He was a skinny teenager who weighed 112 pounds when he landed in Normandy, France on D-Day, June 6, 1944.
Over the next 11 months, enduring scorching sun and frigid cold, 18-year-old George Ciampa and his companions from the 607th Graves Registration Company were responsible for the dead.
They buried the bodies of German and American soldiers. If they were lucky, they were given gloves. Across five campaigns in France, Belgium and Germany, from the Normandy invasion, through the Battle of the Bulge across five campaigns to the end of the war in Europe, Ciampa took stock of the fallen, recovered their personal items, put their bodies in mattress covers and buried them in temporary graves.
Eventually, a couple of weeks after the Normandy invasion, the toll of the work overcame him. He broke down.
“A lieutenant pulled out his .45 pistol and says, ‘You get your ass back out there this second,’ ” Ciampa recalled. “We were not babied. There was a war going on, and it was going on every day.”
The unit gathered about 75,000 corpses.
“It was very difficult to look at the faces, at the bodies. You kind of worked like a robot around them,” Ciampa recalled. The stench clung to his clothes. His mouth was always dry from constantly spitting.
Seventy-five years after D-Day — code-named Operation Overlord — Ciampa and seven veterans will return to Normandy in June to commemorate the invasion that broke the Nazis’ hold on France and set the stage for Europe’s liberation.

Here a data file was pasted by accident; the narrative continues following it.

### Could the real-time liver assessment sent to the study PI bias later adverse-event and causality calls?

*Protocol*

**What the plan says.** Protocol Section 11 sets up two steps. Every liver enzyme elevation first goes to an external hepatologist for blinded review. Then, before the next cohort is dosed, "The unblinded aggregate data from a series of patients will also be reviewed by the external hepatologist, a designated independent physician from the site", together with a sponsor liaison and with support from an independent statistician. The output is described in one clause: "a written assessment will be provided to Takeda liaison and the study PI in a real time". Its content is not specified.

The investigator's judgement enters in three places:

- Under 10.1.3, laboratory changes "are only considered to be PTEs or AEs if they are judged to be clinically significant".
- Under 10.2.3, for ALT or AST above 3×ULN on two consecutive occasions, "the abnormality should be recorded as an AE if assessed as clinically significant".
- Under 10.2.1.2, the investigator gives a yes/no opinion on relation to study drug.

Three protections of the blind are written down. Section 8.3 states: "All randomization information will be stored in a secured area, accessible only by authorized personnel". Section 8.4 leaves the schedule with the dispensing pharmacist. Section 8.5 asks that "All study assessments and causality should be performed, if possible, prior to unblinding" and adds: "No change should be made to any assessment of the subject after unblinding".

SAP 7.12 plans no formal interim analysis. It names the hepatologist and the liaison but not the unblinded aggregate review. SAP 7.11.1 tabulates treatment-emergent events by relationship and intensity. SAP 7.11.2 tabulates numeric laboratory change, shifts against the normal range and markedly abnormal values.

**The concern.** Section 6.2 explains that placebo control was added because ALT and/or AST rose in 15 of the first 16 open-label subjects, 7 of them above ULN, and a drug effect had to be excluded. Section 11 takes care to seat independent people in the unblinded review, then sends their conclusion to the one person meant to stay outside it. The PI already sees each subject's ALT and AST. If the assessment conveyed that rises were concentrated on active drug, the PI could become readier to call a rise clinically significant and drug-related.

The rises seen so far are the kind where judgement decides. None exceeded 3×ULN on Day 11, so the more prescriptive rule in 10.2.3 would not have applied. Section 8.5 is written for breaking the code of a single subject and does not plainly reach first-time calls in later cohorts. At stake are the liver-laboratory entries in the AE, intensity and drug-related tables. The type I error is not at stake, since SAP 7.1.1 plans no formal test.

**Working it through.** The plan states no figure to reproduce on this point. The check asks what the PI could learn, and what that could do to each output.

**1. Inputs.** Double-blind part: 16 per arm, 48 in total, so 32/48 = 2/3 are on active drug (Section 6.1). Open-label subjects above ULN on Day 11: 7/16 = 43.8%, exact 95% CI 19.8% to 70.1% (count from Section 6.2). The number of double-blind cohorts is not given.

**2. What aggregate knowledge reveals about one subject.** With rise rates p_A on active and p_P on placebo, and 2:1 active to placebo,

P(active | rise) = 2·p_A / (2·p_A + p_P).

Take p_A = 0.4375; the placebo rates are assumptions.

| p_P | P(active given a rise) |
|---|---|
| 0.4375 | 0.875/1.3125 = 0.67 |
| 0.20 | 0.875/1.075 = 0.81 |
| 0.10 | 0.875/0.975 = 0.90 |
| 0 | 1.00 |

Now 93 years old, Ciampa is making a documentary to keep alive the events of a war whose horrors and heroics are remembered by a dwindling number of veterans.
Every year, there are fewer WWII veterans like Ciampa. Of the 16 million Americans who served, about 496,770 were alive in 2018, according to Veterans Affairs figures collected by the National WWII Museum. Every day, on average, 348 die. And every year, young people know less about the horrors of the Holocaust.
Last year, a study commissioned by the Conference on Jewish Material Claims Against Germany revealed that 66% of U.S. millennials didn’t know what the Auschwitz concentration camp was. Four out of 10 believed 2 million or fewer Jewish people were killed during the Holocaust, when the actual number is about 6 million.
It’s a historical disconnect that may have dire consequences. Hate crimes have spiked nationwide. Between 2014 and 2017, anti-Semitic attacks rose 54%, the FBI estimates.
A recent survey published by the Southern Poverty Law Center found that most incidents of hate and bias in schools are unreported and go without discipline.
Teenagers have documented themselves making Nazi salutes and posing with swastikas shaped out of red plastic cups. Last year, several Ojai middle school students lay on a field together to form the shape of a swastika.
Volker Benkert, an assistant professor of history at Arizona State University, called that behavior the “ultimate publication for attention.” As veterans, Holocaust survivors and perpetrators die, their stories will be relegated to cultural memory, he said, which have less impact than the lived experiences of individuals.
“Sending Holocaust survivors, veterans and liberators to schools has been a game changer, and we will be robbed of that opportunity very soon,” he said.
It’s as Gordon “Nick” Mueller, president and CEO emeritus of the National WWII Museum, said: “Every time a veteran dies, a library burns.”